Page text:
But every time we make such a trade, the skills required by the human worker get a little more difficult and demanding, and move a little bit more into the realm of specialists and experts, away from the range of tasks that an ordinary person can learn to do in reasonable time. And this means that at each step, there are a few more people who no longer have any good path to learning an economically valuable skill. The more skill we require, the larger the percentage of people who fall short in some way, and who therefore have economic value only to the degree that they can work more cheaply than what it would cost to automate their jobs — a cost which keeps moving downward.
As automation advances and begins to approach artificial intelligence, it becomes less and less an essential necessity to include human work. A little more every year, employing human beings becomes an optional choice for soneone developing a business. Human labor, which used to be (despite how poorly it might be paid) an absolute requirement for production, is now useful but not always mandatory. As Bill Maher said to Trump voters, the worker who’s going to take your job isn’t growing up in China or Mexico, it’s being built in Palo Alto. Quite a few of those Chinese and Mexican workers are themselves in the situation I mentioned, of being employed only while their cost stays below that of automation to replace them. Protectionist measures to block overseas competition will not stop the ongoing erosion — it will at best just delay it.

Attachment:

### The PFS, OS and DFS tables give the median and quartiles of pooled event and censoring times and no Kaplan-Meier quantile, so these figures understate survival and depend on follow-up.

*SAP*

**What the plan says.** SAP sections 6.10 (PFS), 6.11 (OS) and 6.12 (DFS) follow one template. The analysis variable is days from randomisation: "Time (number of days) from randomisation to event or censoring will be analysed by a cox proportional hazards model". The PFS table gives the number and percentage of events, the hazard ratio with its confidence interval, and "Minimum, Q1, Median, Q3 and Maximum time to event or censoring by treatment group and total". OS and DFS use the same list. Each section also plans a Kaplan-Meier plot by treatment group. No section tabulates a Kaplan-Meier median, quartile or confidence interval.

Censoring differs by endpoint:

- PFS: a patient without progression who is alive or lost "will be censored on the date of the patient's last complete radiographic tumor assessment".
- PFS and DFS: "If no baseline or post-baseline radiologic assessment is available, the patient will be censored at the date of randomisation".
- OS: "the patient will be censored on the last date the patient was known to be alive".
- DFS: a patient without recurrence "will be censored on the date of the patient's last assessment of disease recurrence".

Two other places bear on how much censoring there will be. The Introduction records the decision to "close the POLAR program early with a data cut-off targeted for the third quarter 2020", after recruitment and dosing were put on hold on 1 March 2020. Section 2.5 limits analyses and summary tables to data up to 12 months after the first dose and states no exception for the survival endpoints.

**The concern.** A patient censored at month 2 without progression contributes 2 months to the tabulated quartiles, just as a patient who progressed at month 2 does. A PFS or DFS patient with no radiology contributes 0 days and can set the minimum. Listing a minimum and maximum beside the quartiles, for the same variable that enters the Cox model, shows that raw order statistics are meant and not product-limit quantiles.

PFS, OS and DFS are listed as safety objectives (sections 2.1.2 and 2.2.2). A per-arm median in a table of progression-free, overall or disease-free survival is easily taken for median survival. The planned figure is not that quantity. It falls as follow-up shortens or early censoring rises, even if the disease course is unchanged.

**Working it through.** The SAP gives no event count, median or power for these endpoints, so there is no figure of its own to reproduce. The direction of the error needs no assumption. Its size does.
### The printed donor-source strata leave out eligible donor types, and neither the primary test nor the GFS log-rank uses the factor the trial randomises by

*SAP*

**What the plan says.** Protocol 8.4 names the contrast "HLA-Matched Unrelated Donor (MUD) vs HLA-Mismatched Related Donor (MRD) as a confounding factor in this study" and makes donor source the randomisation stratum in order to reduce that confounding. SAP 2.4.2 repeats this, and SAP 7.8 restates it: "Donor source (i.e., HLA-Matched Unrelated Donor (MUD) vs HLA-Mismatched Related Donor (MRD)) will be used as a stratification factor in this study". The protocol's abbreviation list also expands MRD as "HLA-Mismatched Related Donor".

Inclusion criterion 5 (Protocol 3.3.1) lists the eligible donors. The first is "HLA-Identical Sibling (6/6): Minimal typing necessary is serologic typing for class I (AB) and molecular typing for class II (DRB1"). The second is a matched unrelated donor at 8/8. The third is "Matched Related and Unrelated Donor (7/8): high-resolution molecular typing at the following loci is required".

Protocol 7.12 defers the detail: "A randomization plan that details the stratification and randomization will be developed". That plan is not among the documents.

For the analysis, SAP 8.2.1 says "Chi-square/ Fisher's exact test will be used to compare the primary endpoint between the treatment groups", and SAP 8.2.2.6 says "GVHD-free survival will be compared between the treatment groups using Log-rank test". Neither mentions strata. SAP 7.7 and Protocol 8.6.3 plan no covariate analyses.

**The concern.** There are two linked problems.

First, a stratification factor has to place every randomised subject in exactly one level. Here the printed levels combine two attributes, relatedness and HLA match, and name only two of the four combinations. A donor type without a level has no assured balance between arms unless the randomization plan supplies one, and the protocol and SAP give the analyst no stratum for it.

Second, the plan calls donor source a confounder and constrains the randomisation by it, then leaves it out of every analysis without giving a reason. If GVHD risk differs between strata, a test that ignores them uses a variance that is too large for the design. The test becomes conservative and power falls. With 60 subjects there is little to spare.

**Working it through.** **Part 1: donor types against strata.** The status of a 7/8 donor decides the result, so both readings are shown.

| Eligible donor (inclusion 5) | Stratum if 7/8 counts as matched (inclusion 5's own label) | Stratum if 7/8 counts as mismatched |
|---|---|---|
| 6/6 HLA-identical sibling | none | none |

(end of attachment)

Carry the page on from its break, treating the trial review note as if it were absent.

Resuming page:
That is a big part of why rural and blue collar America feels desperate enough to elect a Trump, above and beyond shorter term abuses from the likes of Wall Street pirates and crooked lobbyists and anti-union ideologues: because their labor is losing its value. They have to compete with workers poorer than themselves, who in turn have to compete with robots, which get more capable every year.
And to the extent that members of the blue collar and white collar classes think about this problem, they tacitly agree on one thing: they see it as a blue collar issue. For semiskilled workers, the loss of labor value is an immediate personal threat, but in the white collar world it’s usually seen as a distant tragedy, like a famine on the far side of the world.